Finra Bars Broker for Gaming Merrill’s Mutual Fund Share Order System
In an enforcement action illustrating regulators’ continuing concerns over the suitability of mutual fund share classes that brokers sell, a life-long Merrill Lynch broker has accepted a permanent bar from the industry for violating the firm’s limits on “B” share sales.
Bhenoy “Ben” Dembla avoided household account restrictions on fund family B shares by entering fictitious sell orders a few minutes before buying additional shares for clients, according to a letter of acceptance, waiver and consent that the Financial Industry Regulatory Authority posted on Tuesday.
Merrill, along with many other brokerage firms, program their electronic order systems to prevent purchases that would breach client accumulation limits. B shares charge no upfront loads, but pay brokers and firms ongoing 12b-1 fees, and can have higher sales charges than other fund share classes.
Dembla, who worked at a Merrill Chicago office from the start of his career in March 2001 until his August 2016 termination without accumulating any customer or regulatory complaints, entered and canceled 41 fictitious sell orders between December 2015 and April 2016 to make room for additional sales, according to the consent order.
He also made false entries as to clients’ reasons for the sales into Merrill’s databases, it said.
Nicholas Iavarone, Dembla’s lawyer, said his client executed the false orders in the short time period because he was “overmedicated on prescribed pain killers.” Dembla was on sick leave, and in rehab, when he was dismissed by Merrill, and had no expectations of working again in the securities industry, the lawyer said.
Finra charged Dembla with violating its Rule 2010 business conduct order by circumventing Merrill’s restrictions and making the false entries. Merrill’s written policies prohibit orders to buy Class B shares in a fund family if a client’s holdings exceed $100,000, according to the consent letter. The prospectuses for funds that Dembla sold discussed similar limitations on ownership of a fund’s B shares by a single household, it said.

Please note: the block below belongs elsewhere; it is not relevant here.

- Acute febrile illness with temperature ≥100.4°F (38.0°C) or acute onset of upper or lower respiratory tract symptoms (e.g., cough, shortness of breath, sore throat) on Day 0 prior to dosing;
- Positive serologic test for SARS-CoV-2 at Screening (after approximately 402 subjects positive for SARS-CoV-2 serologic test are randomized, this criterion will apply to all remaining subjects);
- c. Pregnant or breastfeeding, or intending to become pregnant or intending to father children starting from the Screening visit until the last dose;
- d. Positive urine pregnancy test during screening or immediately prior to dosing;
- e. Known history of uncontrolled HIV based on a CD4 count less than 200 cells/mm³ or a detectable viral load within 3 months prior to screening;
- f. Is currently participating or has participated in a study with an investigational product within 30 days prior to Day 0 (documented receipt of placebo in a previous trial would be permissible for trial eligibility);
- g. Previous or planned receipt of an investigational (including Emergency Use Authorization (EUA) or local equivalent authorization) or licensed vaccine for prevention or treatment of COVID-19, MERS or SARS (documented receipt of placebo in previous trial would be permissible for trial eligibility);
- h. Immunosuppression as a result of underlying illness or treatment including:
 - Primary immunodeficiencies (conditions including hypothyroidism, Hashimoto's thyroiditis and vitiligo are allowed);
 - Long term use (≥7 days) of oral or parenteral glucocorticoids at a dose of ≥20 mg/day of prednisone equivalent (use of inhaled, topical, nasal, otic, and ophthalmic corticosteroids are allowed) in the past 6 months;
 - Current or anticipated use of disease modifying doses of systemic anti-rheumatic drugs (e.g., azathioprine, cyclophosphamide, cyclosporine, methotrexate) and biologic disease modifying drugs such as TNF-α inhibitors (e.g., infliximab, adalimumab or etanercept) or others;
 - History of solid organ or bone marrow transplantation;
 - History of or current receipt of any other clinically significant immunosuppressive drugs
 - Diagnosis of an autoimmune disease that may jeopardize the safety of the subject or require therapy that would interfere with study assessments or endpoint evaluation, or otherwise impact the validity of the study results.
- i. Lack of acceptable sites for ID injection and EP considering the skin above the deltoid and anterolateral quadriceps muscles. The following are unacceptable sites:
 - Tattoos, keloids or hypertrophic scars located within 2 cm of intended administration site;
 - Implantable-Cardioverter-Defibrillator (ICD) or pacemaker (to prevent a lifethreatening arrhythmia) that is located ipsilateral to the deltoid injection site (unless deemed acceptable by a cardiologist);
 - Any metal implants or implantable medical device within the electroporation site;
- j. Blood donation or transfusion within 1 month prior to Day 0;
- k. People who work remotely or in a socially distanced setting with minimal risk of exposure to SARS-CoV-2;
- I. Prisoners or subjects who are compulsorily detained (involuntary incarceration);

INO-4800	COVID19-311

Finra did not bring unsuitability or other customer-care violation charges—nor impose monetary sanctions—despite customer complaints of unsuitable investment recommendations that Merrill added to Dembla’s regulatory records months after his termination.
“We did not know about customer complaints until Finra told us,” Iavarone said.
Merrill, which paid customers who were sold excess B shares $31,801 in restitution, settled the three unsuitability complaints for $372,000, according to Dembla’s BrokerCheck record. One customer had sought $790,925 in damages.
Dembla has an ongoing wrongful termination arbitration complaint against Merrill, and is seeking about $8 million in damages, Iavarone said. The firm turned down the broker’s attempt to arrange a sale of his book to a team in Michigan, and the damage estimate reflects what he could have received over the life of the transition contract, the lawyer said.
A Merrill spokesman said the firm does not comment on ongoing litigation or arbitration.
Finra has been prosecuting mutual fund class-share suitability sale violations for more than a decade, and the SEC last year offered “favorable” settlement terms to firms that self-reported conflicts of interest in selling certain share classes in advisory accounts.